Hi Gail,

Sorry if that was a little confusing, I guess I was doing trial and error to see what would work as far as NOT creating the system generated stats...

I had thought that if the query (which has the two filters in the WHERE) had a covering NC index that it would bypass the creation of those system generated stats...

It didn't work and the stats were still created...

What I am getting out of your comment is that the only way to avoid having those system generated stats is to have a NC index for each column in the predicate...is that correct?


Thanks for the comments on stats management, I guess I was looking for something like that which detailed that there is no cut and dry way of managing them.

In your experience with updating stats...how much of an impact is it in comparison to running something like a index rebuild?

I would presume that if you are running stats update...and a process hits the table / column that is being updated it will be blocked until it is stats update is completed.

Thanks again and I will play around with that simple process above to get a better understanding of what works and what is redundant.

Lee
Post #1363736
Posted Monday, September 24, 2012 3:32 PM


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Leeland (9/24/2012)
I had thought that if the query (which has the two filters in the WHERE) had a covering NC index that it would bypass the creation of those system generated stats...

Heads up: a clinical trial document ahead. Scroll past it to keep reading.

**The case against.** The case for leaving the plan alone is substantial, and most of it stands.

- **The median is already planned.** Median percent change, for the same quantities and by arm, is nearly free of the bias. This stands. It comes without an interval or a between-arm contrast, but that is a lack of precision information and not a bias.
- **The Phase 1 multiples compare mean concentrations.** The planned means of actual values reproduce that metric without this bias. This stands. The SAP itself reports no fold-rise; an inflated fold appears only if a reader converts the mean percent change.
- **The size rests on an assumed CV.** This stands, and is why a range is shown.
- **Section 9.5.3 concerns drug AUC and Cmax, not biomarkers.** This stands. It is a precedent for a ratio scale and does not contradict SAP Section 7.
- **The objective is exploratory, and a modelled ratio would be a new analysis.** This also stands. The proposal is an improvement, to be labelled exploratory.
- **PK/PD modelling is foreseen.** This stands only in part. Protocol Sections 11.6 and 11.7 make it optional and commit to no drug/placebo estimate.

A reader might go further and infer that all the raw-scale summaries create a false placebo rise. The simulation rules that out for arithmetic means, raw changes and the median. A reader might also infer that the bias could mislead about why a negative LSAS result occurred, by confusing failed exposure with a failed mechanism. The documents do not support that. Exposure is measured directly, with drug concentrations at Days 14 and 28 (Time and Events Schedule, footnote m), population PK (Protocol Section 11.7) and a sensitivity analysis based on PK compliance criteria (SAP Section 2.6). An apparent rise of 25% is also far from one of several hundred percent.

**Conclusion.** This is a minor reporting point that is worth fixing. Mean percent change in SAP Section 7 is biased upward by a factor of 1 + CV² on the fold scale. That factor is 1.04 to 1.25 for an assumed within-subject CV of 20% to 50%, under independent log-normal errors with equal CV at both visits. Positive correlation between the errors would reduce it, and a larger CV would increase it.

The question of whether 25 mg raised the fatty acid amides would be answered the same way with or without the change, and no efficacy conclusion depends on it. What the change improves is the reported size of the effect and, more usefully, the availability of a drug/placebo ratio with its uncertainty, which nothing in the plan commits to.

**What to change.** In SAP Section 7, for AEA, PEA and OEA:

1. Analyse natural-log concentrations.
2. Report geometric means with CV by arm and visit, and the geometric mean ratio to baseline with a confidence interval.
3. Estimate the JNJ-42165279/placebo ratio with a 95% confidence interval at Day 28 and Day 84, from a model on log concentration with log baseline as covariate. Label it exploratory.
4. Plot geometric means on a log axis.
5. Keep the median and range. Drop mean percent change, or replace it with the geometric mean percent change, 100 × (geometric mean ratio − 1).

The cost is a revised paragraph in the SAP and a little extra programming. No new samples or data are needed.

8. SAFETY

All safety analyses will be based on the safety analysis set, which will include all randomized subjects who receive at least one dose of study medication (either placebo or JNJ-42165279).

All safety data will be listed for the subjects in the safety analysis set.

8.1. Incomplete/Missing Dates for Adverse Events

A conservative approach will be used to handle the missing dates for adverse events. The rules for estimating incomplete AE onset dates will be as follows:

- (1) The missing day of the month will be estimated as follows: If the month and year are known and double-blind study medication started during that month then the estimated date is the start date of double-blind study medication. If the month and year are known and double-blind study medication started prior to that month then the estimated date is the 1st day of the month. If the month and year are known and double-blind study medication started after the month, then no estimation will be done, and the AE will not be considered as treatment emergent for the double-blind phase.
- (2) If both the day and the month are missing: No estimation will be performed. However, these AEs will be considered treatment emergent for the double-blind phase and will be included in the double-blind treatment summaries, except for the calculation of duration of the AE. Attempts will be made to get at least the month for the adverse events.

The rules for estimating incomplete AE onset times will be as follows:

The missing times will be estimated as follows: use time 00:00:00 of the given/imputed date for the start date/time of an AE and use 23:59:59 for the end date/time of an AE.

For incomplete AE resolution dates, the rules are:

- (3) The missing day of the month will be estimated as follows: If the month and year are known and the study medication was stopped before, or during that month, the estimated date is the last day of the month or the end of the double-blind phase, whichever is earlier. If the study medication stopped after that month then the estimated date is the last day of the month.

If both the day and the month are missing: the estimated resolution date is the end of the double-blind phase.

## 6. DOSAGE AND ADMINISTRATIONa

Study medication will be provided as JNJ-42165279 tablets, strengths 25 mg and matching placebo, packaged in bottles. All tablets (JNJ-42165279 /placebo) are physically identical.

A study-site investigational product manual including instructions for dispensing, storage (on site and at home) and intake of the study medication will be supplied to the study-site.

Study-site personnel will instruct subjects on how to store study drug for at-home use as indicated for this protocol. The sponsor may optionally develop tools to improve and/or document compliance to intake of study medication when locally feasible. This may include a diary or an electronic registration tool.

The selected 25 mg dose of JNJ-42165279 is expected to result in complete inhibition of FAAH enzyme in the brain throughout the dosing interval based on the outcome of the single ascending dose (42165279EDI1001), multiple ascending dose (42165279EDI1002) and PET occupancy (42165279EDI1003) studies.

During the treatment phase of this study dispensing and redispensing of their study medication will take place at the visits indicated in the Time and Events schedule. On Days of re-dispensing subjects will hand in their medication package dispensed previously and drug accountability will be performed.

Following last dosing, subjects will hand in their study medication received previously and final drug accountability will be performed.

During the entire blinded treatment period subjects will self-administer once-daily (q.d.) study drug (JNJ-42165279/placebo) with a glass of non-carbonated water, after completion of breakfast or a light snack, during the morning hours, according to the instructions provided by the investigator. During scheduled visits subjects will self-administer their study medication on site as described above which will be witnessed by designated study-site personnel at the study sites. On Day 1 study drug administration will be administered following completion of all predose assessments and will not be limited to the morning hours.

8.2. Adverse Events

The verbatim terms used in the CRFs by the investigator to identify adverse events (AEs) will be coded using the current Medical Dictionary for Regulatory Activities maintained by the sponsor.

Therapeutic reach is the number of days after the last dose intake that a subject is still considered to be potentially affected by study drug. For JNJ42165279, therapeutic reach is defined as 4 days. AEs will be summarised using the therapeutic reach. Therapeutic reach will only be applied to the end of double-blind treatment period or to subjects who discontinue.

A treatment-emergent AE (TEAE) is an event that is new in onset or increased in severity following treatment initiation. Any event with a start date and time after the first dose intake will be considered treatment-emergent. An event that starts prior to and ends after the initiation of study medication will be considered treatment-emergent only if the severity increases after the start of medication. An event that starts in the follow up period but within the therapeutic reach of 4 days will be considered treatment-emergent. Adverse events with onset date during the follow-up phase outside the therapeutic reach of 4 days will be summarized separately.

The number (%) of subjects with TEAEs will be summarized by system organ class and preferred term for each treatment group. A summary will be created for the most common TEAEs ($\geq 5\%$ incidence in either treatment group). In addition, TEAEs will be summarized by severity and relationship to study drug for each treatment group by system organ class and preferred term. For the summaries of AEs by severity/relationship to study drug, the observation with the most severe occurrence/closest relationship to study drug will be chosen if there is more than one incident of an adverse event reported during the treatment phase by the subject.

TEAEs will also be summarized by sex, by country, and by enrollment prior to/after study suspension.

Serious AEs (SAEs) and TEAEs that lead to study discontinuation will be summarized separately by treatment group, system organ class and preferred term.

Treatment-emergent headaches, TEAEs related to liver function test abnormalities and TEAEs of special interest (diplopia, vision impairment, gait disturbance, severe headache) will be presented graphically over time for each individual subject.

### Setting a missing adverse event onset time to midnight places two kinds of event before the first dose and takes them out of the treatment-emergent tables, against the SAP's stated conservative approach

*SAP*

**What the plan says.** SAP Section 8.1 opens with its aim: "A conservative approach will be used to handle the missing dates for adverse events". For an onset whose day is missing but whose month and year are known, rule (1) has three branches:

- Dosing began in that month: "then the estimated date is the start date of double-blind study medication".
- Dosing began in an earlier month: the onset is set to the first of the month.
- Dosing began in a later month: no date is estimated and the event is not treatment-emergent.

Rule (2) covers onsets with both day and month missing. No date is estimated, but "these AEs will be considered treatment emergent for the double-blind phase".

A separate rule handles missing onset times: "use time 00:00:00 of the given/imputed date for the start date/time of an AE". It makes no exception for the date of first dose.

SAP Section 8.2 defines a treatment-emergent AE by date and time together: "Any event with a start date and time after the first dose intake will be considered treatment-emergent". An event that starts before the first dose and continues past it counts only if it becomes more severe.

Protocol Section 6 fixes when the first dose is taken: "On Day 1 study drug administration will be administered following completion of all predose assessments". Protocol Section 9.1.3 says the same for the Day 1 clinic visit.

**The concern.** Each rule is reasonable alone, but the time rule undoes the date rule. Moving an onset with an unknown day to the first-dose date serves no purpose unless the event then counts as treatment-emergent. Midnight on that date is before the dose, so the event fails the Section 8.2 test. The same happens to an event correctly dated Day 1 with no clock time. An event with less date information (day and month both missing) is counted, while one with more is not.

Except that neither of the indexes you created is at all useful for that query. Technically covering, not none were seekable.

What I am getting out of your comment is that the only way to avoid having those system generated stats is to have a NC index for each column in the predicate...is that correct?


Yes, but that's not a very good indexing strategy. Why are you trying to avoid those stats? There's little downside in having them

In your experience with updating stats...how much of an impact is it in comparison to running something like a index rebuild?


Impact, not all that much usually. Depends on the settings though (sampled vs full scan)



Gail Shaw
Microsoft Certified Master: SQL Server 2008, MVP
SQL In The Wild: Discussions on DB performance with occasional diversions into recoverability